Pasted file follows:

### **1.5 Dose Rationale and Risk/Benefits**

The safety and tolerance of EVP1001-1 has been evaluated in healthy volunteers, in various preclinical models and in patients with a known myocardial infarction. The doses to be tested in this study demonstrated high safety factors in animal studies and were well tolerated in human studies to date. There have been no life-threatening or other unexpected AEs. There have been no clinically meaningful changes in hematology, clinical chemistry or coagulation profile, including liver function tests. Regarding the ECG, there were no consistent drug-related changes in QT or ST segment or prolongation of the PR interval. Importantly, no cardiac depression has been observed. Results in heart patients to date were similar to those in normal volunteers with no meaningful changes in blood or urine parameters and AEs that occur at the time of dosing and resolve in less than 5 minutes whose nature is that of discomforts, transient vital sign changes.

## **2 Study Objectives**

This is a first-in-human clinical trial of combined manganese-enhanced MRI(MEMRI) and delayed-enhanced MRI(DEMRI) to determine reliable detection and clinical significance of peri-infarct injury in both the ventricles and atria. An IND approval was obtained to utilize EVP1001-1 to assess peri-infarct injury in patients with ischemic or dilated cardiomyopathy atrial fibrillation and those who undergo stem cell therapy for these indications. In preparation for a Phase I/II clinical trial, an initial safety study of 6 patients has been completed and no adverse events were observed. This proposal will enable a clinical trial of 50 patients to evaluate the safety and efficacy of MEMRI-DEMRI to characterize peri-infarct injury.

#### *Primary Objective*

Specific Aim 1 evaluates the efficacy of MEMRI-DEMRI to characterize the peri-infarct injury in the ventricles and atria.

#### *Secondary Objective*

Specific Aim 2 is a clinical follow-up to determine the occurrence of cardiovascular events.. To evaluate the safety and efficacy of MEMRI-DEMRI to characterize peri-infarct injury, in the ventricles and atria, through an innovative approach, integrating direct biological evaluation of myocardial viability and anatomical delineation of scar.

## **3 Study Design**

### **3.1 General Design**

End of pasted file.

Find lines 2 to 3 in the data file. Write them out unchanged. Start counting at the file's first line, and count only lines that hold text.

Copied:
The safety and tolerance of EVP1001-1 has been evaluated in healthy volunteers, in various preclinical models and in patients with a known myocardial infarction. The doses to be tested in this study demonstrated high safety factors in animal studies and were well tolerated in human studies to date. There have been no life-threatening or other unexpected AEs. There have been no clinically meaningful changes in hematology, clinical chemistry or coagulation profile, including liver function tests. Regarding the ECG, there were no consistent drug-related changes in QT or ST segment or prolongation of the PR interval. Importantly, no cardiac depression has been observed. Results in heart patients to date were similar to those in normal volunteers with no meaningful changes in blood or urine parameters and AEs that occur at the time of dosing and resolve in less than 5 minutes whose nature is that of discomforts, transient vital sign changes.

## **2 Study Objectives**